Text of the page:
To state that the study of mythology is complex, is an understatement of unparalleled proportions. We could extend this to the larger role in the study of culture, tradition or folklore, where we pursue the understandings, origins, explanations and methods of inquiry of the given subject matter. Mythology nevertheless persists as the progenitor of imaginary and pseudo-scientific doctrines that we still base our lives and popular culture on. From the names of the stars in the night’s sky to the heroes in comics and fiction, myth seems to be the basis of reality of human being, whether we want to admit it or not. Myth becomes its own capital Archetype, rooted in our subject matter. It extends beyond theoretical applications, and is much more than a mere linear perspective. With mythology we can refer to the natural purposes of myths, connections we can deduct from the study of these stories and the functions and perspectives of myths.
From this position, I will be discussing mythology in relation to oral storytelling. poetry, communication, recordkeeping, aetiology, allegory, art and human nature. While all of this clearly overlaps, I feel that these topics go hand in hand with the larger theory of myth, which I went through in my other post(s).
MYTH AS ORAL STORYTELLING
Probably the most powerful mythic component is its predominantly oral origin and oral nature of its conception and (re)enactment. This might not seem as obvious, since for the most mundane researchers of these ancient legacies, myths are read as stories, not heard and even less so participated in, as was and in some instances still to this day.
(Some African and Aboriginal tribes for example still enact their origins, and “perform” their myths, where their tradition and legacy are interwoven not merely with the educational and entertaining nature of the told story, but with internalization from the audience and its cooperation. This of course reflects the ritualistic and etiological nature of myth. Consequently, this kind of observation of a live tradition is a powerful anthropological tool for understanding myth in its purest form … Bearing in mind issues like Malinowski’s “principles” in his study of the Trobriand islanders.)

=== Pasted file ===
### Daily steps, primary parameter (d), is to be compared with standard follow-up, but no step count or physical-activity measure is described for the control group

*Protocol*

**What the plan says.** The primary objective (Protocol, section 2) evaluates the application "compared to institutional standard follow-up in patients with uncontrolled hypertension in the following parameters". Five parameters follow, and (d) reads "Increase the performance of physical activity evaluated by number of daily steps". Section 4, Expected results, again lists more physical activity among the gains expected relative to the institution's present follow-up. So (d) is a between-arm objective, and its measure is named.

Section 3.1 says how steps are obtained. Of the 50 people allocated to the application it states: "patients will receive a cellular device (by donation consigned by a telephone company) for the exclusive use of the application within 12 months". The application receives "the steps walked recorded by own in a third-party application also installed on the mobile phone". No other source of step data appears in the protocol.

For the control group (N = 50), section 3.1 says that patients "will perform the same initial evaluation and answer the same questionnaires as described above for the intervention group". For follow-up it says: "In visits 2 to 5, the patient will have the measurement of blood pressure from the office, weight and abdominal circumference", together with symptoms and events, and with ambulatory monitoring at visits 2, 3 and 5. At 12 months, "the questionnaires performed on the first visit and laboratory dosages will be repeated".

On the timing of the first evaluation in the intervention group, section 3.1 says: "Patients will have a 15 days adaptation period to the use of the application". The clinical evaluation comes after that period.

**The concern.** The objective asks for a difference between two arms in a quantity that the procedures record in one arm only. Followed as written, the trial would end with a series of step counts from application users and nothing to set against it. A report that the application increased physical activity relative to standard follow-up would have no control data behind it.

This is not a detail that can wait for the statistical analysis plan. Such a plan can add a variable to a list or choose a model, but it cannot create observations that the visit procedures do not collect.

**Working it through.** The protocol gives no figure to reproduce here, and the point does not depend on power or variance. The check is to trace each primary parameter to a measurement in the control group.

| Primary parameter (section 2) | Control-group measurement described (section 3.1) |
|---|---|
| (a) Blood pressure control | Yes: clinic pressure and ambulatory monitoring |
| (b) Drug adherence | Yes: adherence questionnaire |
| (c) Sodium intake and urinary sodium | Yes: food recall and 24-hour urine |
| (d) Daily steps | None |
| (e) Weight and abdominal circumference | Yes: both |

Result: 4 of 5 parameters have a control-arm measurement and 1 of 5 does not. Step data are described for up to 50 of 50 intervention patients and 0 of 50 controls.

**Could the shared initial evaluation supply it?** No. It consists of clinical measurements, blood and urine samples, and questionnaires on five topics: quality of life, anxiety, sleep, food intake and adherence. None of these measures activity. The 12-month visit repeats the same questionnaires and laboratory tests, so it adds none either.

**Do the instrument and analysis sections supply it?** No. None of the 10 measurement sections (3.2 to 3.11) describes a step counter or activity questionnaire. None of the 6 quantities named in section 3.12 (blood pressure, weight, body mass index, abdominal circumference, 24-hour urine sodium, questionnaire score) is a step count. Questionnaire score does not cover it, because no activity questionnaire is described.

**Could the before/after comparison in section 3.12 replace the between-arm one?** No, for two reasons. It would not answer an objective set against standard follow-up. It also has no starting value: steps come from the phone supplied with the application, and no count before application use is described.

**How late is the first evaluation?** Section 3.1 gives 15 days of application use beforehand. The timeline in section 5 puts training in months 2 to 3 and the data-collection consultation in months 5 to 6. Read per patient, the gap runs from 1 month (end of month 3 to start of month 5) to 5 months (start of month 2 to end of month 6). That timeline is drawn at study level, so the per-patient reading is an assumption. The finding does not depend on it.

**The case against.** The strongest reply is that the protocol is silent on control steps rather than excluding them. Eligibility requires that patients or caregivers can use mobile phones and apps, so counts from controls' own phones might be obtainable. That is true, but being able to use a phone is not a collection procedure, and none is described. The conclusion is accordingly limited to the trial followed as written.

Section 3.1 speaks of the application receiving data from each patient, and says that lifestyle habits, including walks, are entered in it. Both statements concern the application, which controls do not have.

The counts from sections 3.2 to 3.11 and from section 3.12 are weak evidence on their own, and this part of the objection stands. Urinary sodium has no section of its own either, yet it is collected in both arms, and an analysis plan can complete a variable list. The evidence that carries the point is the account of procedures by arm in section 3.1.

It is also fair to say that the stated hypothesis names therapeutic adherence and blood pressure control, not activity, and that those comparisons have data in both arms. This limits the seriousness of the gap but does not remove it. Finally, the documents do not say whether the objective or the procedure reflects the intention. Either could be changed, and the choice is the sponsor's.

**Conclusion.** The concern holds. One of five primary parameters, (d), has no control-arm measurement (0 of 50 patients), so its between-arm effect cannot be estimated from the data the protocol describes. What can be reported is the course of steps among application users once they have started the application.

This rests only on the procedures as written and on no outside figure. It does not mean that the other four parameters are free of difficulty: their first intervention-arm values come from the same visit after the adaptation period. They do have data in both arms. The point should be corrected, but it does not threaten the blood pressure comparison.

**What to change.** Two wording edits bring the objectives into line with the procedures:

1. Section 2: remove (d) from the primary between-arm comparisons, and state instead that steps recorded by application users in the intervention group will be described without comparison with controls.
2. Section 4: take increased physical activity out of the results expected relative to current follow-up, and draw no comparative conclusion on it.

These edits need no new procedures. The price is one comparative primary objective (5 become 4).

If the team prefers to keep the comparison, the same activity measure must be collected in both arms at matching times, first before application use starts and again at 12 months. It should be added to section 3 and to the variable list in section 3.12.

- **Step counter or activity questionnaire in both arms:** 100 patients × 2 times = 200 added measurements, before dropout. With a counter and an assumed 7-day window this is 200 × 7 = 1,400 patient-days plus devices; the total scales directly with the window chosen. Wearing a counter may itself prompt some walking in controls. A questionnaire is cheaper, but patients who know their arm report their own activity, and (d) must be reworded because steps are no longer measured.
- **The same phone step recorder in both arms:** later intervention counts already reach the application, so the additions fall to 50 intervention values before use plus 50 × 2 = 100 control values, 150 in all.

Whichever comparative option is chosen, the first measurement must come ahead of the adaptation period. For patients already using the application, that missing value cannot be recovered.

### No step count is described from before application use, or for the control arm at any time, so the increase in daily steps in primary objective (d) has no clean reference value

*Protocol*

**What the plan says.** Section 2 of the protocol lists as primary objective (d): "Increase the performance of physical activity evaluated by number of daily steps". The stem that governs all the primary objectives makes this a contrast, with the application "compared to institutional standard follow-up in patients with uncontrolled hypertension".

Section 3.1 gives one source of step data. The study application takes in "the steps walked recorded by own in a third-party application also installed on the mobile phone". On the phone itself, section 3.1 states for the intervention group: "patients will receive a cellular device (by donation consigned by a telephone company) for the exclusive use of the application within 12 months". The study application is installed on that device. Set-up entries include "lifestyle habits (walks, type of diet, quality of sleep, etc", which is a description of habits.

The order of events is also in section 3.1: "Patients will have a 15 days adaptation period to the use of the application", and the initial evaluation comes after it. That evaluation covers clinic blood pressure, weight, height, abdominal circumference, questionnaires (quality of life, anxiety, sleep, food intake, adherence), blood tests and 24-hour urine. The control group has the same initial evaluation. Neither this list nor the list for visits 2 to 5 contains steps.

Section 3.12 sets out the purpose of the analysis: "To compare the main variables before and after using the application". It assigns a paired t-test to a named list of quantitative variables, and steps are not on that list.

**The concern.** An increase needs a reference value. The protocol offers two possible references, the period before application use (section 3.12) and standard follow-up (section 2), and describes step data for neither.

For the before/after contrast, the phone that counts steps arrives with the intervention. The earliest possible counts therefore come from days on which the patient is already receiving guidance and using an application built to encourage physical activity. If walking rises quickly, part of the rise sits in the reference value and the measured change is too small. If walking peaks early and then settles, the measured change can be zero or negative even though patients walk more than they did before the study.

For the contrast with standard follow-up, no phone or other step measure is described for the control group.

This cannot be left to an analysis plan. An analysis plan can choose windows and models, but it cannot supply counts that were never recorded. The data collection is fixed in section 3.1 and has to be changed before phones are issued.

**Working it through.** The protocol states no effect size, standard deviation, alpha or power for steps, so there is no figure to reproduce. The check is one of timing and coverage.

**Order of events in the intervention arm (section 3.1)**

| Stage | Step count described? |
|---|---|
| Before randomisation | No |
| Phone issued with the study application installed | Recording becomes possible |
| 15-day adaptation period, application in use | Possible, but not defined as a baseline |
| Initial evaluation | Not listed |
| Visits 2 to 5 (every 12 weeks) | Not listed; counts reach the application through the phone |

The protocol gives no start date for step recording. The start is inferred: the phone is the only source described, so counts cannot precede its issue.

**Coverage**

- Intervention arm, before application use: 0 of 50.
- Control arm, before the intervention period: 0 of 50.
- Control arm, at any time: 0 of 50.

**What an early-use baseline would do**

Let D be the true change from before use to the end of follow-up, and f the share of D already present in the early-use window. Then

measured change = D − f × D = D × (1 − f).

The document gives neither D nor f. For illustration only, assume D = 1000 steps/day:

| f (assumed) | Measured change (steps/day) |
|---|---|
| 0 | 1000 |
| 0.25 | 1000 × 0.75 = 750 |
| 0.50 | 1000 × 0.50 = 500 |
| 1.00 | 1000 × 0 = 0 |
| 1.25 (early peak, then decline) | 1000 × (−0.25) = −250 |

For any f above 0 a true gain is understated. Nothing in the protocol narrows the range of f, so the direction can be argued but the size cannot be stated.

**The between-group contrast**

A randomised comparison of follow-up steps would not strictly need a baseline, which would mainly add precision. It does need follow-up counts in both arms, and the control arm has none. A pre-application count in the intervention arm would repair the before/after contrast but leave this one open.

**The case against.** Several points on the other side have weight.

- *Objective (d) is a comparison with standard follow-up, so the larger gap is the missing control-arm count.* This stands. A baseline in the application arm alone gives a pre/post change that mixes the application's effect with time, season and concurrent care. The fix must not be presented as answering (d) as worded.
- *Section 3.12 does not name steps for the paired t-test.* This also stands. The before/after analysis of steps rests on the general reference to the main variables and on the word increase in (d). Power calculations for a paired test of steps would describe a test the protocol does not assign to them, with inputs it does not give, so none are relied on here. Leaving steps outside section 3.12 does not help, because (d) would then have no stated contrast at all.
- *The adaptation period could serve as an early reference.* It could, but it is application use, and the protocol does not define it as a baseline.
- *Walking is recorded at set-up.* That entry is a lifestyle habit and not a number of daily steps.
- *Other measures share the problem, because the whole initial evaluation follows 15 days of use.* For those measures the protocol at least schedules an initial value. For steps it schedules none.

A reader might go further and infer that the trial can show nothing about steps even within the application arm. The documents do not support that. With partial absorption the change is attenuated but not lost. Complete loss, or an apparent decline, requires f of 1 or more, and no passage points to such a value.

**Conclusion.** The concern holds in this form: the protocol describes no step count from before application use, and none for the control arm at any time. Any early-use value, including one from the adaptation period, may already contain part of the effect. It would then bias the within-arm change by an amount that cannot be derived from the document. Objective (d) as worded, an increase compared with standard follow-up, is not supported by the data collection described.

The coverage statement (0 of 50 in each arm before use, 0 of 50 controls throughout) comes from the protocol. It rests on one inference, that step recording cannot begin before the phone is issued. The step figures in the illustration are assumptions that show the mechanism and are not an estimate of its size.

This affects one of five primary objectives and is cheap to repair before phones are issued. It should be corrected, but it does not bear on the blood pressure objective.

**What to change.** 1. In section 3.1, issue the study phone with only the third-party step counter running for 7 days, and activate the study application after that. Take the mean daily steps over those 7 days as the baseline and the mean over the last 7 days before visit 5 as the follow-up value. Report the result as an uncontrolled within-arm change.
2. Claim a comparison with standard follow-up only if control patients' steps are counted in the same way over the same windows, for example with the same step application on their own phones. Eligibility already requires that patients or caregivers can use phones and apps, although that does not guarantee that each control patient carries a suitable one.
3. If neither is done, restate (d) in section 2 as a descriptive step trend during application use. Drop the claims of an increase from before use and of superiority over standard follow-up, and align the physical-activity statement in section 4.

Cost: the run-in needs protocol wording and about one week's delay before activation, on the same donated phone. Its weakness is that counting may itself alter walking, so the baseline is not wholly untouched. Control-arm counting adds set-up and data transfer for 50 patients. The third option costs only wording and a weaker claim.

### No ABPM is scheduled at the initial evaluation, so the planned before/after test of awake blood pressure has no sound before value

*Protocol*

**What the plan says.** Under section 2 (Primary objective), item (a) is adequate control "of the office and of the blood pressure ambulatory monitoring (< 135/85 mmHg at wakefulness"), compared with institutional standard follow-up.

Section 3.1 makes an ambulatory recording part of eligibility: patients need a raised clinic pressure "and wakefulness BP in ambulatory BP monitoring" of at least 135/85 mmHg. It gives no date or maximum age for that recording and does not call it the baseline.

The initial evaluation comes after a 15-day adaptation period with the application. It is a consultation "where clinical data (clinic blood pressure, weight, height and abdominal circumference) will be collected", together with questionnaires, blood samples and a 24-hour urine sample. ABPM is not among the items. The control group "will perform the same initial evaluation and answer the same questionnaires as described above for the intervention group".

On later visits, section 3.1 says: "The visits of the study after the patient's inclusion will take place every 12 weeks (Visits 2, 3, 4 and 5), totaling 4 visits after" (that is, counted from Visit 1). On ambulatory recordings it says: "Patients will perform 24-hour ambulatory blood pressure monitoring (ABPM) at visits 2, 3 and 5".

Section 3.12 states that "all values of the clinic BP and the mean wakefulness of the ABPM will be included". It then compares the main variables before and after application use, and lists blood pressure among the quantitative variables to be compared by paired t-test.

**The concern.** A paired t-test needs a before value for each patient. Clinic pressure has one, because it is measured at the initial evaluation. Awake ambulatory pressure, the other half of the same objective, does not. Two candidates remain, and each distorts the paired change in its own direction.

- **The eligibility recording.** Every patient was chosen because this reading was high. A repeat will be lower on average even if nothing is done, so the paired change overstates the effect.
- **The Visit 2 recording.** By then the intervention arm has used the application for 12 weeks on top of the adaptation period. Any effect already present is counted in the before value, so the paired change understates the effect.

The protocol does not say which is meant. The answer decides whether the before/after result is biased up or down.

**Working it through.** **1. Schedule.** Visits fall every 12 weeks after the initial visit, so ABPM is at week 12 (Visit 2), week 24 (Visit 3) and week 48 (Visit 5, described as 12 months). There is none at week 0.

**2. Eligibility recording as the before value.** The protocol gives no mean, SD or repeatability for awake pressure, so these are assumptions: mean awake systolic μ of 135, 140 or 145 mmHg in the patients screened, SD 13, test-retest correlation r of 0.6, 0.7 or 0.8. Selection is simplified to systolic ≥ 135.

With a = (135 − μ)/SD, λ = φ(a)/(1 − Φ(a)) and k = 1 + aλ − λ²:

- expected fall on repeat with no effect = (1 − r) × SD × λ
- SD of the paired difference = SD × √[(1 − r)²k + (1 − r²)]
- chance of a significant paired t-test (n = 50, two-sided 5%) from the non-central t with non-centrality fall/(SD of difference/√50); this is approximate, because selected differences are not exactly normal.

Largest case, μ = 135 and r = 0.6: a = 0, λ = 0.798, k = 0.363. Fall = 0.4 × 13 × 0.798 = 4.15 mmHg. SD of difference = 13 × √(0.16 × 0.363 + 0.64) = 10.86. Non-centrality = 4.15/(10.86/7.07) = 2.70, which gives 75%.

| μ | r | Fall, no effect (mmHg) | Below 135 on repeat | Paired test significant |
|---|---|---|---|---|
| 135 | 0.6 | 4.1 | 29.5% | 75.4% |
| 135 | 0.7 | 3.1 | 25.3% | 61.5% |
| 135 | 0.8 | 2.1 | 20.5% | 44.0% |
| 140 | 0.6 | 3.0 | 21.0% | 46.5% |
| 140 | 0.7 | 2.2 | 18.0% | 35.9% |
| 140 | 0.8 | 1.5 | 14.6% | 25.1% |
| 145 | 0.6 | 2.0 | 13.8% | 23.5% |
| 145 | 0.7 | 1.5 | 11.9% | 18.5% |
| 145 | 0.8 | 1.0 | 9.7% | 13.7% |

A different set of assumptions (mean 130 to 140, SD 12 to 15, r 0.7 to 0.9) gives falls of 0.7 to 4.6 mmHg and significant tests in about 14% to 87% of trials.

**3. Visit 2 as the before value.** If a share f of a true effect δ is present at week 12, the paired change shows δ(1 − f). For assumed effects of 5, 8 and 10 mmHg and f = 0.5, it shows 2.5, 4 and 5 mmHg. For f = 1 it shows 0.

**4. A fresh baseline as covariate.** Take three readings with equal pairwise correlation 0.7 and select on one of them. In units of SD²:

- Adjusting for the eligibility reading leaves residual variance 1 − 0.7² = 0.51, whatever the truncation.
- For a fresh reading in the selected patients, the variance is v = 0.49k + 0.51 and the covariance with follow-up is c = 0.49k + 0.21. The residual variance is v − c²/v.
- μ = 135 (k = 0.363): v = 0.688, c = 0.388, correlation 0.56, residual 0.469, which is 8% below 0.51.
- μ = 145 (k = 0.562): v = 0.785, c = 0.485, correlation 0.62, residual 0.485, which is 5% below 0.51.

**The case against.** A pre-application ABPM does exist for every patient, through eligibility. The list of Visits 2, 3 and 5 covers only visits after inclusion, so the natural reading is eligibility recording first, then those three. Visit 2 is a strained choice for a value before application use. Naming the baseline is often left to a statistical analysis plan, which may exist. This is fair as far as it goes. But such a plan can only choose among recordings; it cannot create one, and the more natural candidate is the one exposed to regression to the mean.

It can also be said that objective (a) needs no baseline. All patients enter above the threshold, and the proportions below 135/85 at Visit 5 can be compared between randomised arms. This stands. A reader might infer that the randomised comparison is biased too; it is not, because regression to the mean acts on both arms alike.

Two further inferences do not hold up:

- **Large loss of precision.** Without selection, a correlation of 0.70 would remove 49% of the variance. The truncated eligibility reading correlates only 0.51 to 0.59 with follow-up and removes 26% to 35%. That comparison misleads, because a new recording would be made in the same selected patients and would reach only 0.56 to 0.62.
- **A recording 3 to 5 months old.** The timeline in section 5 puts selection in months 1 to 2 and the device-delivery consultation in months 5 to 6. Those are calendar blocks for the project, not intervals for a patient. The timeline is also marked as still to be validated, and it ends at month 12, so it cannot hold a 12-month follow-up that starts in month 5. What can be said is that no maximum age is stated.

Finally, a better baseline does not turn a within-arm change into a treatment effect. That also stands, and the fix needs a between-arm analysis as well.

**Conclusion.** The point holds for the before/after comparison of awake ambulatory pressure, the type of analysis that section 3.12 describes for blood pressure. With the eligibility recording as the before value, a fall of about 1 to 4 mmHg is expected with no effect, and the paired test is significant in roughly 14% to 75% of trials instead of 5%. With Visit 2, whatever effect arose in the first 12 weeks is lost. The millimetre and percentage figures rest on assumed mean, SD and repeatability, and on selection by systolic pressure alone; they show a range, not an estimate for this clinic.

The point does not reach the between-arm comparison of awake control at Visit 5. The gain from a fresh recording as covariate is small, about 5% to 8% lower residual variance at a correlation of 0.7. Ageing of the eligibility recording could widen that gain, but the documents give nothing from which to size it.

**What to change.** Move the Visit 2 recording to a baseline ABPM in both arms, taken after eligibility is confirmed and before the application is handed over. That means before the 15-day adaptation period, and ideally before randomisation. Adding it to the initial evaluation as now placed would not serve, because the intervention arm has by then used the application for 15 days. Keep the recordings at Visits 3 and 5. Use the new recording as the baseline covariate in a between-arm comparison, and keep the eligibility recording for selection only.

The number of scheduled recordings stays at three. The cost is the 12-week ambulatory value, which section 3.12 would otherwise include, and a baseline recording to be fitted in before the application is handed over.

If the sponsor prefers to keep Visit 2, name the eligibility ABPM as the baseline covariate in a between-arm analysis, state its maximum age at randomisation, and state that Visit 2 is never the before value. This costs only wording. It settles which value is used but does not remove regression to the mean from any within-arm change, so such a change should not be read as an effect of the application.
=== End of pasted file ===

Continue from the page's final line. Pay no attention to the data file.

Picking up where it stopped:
Such a “distant” study of myth is unfortunately far removed from a more cohesive analysis. In a sense, the vast majority of us are looking at any given myth from the outside, partaking mostly in its more modern literal form (if not various interpretations and reimaginings), heavily bereft from the nature of its initial, pure conception. The myth of old can be viewed as a mixture of cultural, educational, political and leisure processes, while its legacy in a cross-cultural environment is nevertheless hindered. Obviously, there is an innate value of myth that extends beyond time and space, since it pertains to stories about humanity and for humanity. The previously discussed heroic quest is a particular example of the consistency and relevance of a mythic “narrative” even (or especially) in today’s multi-faceted world culture.
Oral storytelling is not a lost art, but in today’s world it has extended beyond its initial paradigm of instruction and reflection of the world. Through the invention of television, “oral” storytelling has been promoted to a higher plateau than ever before, despite its sacrifice of active participation. The intimate stories once orally told are being fast replaced by more fantastic visuals of the digital world.
Drama, improvisational comedy and even professional wrestling in its purest sense draw on the storytelling suspense and interaction with the audience, without which there would be no story to be told. Strictly speaking, any type of fiction and entertainment requires a high level of suspension of disbelief, because reading, watching, hearing or telling a story essentially means participating in it as the pure receptive marks that we are.
Myth may on the other hand be a distant story from a seemingly long-dead civilization, which powerfully draws on both the question of humanity and natural observations, thus despite its age making it perpetually current, inspirational and, what is more, transcended in its message despite its form.
My current list of comics and books I’m selling. I’ll by updating it as we go along. Some of the pics are a bit blurry, so sorry for that, but you get the gist of it.
Moj trenutni seznam stripov in knjig, ki jih prodajam. Sproti ga bom posodabljal. Se opravičujem za zamegljene fotke, a bistvo je razvidno.
For reasons of extreme prejudice, the author of this blog wishes to remain anonymous …